Why You Should Never Refrigerate Strawberries And Apples Together

Despite your best efforts, some foods just don't get along — and we're not talking about taste here. While some food combinations like pickles and peanut butter may sound unappetizing, even the most unlikely pairings have a place in some peoples' hearts. But when it comes to storage and spoilage, certain produce items bring out the worst in each other and need separate real estate in the fridge.

Here are a few foods you'll want to put in time out: ripe bananas and raspberries, kiwis and watermelon, and apples and strawberries. On the flip side, however, you can use this banana trick to ripen an avocado quickly. But in general, the aforementioned fruits fall into two categories, and for the longest-lasting produce, you'll want to separate them. If stored properly, apples can keep for up to six weeks in the fridge, and strawberries can stay fresh for up to a week — and to make sure they last that long, you'll want to keep them apart.

Apples speed up the ripening process for strawberries

According to the United States Department of Agriculture (USDA), fruits that produce ethylene should be kept away from those easily affected by ethylene. This gas does promote fruit ripening, which we all want for juicy, succulent produce — but it can quickly turn your food into a mess if not stored properly. 

Fruit can be either ethylene-producing (like apples) or ethylene-absorbing (like strawberries). And if the two spend too much time around each other, the producers will cause the absorbers to ripen quicker than normal, which may mean that your strawberries will go bad before you've had the chance to eat them. It's not just fruit that's sensitive to ethylene — veggies like asparagus, broccoli, and collard greens also feel the effects of the gas. Luckily, some foods, like blueberries, oranges, and cherries, aren't affected by ethylene exposure, so you can place them wherever you want.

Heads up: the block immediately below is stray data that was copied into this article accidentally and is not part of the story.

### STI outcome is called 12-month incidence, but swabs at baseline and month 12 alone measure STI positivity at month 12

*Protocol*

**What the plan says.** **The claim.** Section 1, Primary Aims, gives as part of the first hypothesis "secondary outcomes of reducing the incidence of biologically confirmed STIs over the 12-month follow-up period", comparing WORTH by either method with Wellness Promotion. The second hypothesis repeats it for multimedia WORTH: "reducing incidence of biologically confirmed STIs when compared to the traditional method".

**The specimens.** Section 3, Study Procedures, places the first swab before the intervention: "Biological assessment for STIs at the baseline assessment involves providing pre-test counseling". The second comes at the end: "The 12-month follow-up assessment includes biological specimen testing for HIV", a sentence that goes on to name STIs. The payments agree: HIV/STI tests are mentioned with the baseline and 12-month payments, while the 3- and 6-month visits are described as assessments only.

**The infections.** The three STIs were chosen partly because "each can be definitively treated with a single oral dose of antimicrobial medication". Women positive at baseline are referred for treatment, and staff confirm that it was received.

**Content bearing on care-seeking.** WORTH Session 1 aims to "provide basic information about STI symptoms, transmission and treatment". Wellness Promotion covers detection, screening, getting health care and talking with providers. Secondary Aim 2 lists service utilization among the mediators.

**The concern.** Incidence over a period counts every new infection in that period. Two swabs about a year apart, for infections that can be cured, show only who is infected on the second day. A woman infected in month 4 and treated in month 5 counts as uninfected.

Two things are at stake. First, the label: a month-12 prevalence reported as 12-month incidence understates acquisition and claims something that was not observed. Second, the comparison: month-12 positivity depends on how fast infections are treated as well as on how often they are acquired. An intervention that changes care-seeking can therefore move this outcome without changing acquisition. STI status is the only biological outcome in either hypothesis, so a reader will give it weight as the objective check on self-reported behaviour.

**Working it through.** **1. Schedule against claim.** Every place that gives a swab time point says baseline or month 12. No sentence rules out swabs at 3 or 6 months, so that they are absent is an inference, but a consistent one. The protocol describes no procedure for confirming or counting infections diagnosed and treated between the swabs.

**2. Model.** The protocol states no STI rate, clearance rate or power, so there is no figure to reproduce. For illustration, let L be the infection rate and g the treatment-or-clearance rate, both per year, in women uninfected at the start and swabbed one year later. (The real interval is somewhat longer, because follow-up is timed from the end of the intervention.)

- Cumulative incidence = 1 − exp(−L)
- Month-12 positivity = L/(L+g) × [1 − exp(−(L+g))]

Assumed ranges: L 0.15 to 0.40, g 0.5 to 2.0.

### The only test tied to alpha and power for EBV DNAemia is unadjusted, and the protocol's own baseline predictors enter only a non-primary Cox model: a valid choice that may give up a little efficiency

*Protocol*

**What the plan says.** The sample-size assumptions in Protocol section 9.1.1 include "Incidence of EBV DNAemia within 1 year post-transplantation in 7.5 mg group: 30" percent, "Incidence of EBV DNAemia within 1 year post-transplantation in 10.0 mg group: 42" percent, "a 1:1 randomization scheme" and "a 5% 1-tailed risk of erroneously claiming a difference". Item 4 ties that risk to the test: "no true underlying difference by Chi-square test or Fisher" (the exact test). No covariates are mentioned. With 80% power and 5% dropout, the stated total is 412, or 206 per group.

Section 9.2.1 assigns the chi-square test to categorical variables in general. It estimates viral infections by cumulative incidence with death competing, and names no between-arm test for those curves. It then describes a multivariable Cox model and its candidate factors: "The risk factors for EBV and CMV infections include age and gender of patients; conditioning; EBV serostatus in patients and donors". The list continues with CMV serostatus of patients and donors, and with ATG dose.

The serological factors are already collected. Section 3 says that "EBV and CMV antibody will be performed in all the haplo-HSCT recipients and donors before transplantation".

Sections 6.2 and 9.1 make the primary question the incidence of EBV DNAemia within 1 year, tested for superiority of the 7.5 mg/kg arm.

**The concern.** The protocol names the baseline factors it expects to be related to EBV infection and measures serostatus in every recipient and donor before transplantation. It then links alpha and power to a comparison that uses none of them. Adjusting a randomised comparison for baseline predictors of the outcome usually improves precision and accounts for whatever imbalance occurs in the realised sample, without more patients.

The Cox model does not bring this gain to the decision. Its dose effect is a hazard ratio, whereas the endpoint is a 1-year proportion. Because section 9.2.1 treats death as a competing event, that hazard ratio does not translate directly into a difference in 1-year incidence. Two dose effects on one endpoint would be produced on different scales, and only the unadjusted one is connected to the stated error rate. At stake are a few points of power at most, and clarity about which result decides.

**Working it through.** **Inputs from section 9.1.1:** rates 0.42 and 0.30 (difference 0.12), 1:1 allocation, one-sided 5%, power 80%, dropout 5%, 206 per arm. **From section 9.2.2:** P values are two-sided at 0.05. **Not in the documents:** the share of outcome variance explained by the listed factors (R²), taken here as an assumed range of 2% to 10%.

Avoiding premature ripening from ethylene is simple: Store your fruit at separate ends of the fridge. Keeping track of which foods emit ethylene may sound headache-inducing, but you can use it to your advantage too. For example, if you need to quickly ripen an avocado, just let it sit next to a banana for a day or two. As for apples and strawberries, however, those two may never see eye to eye.